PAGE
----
1. The French can’t get enough of it
While berets and strings of garlic around the neck might be more stereotype than reality these days, long loaves of bread are still seen tucked under arms all over France on a daily basis.
According to data site Planetoscope, some 10 billion baguettes are consumed every year in France – some 320 every second.
When France was in its strictest lockdown for the pandemic last spring, it made sure to keep bakeries open as an essential business.
And as anxious consumers around the world stockpiled toilet paper, the French thronged bakeries for baguettes, fearing a shortage of their daily bread.
2. It’s the only respectable street snack in France
The French generally don’t snack while walking down the street – except the croûton.
Nibbling le croûton, the French term for the ‘end’ or ‘crust’ of the baguette, is something of a ritual in France.
After work, French people will typically pass by a boulangerie to pick up a fresh baguette to bring home for dinner. When they arrive at home, the croûton will generally be missing (because it has been eaten).
READ ALSO: How to snack (or not) like a French person
3. But the golden era of bakeries seems to be bygone
However, in its UNESCO nomination, the culture ministry did draw attention to the steady fall in the number of boulangeries around the country, especially in rural areas.
“In 1970, there were 55,000 artisanal bakeries (one for every 790 residents) compared with 35,000 today (one for every 2,000), often in favour of baguettes produced industrially,” it said.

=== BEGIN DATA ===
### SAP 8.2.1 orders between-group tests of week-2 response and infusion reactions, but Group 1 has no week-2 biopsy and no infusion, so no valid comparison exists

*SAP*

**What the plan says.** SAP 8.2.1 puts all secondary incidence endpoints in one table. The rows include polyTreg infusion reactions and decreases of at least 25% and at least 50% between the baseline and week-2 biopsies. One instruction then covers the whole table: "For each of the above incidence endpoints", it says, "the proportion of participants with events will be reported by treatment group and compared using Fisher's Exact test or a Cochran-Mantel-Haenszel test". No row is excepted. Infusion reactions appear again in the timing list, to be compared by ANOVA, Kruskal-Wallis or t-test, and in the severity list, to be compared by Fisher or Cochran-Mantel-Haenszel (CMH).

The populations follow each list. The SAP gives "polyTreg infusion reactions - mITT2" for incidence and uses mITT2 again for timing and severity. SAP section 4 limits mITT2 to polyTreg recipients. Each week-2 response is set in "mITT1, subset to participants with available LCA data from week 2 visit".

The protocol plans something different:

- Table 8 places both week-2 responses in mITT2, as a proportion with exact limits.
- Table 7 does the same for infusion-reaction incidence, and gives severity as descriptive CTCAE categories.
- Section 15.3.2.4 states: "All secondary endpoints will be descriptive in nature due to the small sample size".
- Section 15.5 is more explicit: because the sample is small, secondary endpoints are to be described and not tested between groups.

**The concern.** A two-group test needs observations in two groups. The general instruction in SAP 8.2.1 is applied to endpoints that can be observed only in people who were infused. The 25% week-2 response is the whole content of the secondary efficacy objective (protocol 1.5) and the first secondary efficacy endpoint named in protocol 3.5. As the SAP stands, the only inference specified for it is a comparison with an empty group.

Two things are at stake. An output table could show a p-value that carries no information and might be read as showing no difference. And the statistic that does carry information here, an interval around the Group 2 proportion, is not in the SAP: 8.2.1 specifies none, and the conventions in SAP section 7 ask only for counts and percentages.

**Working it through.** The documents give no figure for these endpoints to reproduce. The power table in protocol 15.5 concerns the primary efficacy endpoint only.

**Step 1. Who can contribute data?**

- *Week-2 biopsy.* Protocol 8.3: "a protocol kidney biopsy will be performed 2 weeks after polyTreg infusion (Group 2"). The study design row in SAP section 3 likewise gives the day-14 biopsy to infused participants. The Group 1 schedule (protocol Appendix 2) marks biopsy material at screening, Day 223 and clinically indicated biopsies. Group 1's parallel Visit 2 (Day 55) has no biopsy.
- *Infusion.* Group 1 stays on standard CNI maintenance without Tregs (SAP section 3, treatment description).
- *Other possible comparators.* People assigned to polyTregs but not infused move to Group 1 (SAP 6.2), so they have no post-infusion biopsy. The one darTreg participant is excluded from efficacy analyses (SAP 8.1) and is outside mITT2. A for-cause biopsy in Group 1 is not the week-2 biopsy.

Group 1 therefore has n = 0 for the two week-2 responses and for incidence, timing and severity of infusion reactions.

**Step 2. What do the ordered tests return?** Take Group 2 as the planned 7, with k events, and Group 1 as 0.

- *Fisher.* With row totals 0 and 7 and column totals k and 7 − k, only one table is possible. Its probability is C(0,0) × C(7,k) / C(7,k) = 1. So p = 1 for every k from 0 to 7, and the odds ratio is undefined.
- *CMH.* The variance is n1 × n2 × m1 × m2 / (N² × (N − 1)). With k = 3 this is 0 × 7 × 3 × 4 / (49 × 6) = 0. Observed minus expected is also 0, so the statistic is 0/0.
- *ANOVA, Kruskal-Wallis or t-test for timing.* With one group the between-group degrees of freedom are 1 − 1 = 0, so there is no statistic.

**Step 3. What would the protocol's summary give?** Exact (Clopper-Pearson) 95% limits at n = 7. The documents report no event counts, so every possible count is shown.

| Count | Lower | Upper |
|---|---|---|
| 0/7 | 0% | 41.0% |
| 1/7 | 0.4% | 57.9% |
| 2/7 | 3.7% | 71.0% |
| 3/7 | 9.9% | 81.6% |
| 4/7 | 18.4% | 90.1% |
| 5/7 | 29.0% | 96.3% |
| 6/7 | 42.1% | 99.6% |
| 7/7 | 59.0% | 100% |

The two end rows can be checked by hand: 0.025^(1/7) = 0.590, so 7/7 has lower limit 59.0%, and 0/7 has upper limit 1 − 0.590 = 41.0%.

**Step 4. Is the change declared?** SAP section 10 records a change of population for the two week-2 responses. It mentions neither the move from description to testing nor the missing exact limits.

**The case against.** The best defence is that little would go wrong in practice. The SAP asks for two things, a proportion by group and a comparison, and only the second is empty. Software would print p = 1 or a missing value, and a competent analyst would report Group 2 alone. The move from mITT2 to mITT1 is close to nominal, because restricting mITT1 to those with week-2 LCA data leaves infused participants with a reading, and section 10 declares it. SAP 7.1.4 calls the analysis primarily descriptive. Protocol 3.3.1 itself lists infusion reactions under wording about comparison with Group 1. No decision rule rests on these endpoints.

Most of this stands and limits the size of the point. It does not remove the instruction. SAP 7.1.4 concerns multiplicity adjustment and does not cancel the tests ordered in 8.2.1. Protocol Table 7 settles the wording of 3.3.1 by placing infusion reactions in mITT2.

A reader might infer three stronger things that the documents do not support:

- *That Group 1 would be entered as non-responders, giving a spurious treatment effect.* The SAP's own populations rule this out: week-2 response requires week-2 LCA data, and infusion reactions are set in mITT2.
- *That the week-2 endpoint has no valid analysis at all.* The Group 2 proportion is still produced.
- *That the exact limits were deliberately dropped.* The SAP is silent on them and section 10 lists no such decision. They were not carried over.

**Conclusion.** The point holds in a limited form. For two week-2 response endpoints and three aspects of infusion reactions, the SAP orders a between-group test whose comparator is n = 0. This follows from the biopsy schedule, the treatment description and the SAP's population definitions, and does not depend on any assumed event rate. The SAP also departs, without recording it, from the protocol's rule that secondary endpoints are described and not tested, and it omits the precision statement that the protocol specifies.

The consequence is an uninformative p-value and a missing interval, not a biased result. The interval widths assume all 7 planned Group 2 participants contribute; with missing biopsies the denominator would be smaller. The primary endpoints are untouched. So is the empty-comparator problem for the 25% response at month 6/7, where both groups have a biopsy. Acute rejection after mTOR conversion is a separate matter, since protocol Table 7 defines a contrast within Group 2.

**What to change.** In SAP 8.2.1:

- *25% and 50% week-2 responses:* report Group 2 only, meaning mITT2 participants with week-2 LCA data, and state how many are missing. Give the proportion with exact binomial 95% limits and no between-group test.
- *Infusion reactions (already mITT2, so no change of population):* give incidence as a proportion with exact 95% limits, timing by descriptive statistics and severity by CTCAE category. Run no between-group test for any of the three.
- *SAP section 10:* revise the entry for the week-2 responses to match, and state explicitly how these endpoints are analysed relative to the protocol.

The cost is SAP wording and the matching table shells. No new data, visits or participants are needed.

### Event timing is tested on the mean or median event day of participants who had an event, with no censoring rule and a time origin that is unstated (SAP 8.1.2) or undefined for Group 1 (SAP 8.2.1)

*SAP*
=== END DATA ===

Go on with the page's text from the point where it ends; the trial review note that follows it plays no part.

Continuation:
4. The baguette has a mysterious history
The baguette, despite being a seemingly immortal fixture in French life, only officially got its name in 1920 when a new law specified its minimum weight (80 grams) and maximum length (40 centimetres).
The rest of the history is rather uncertain.
Some say long loaves were already common in the 18th century; others that it took the introduction of steam ovens by Austrian baker August Zang in the 1830s for its modern incarnation to take shape.
One popular tale is that Napoleon ordered bread to be made in thin sticks that could be more easily carried by soldiers.
Another links baguettes to the construction of the Paris metro in the late 19th century, and the idea that baguettes were easier to tear up and share, avoiding arguments between the workers and the need for knives.
5. But it may soon getting renewed glory
With all this in mind, perhaps the only surprise is how long it has taken for the culture ministry to submit the baguette for consideration to UNESCO, the government said it had on Friday.
UNESCO confers the status of intangible heritage, which must involve a specific community of practitioners, on around 100 very different things around the world each year.
It will pronounce its decision in late 2022.
France selected the baguette from a shortlist that also included Paris’s iconic rooftops and the Biou d’Arbois harvest festival in the Jura department.
This year’s list included sauna culture in Finland, a lantern festival in South Korea and a grass-mowing competition in Bosnia and Herzegovina.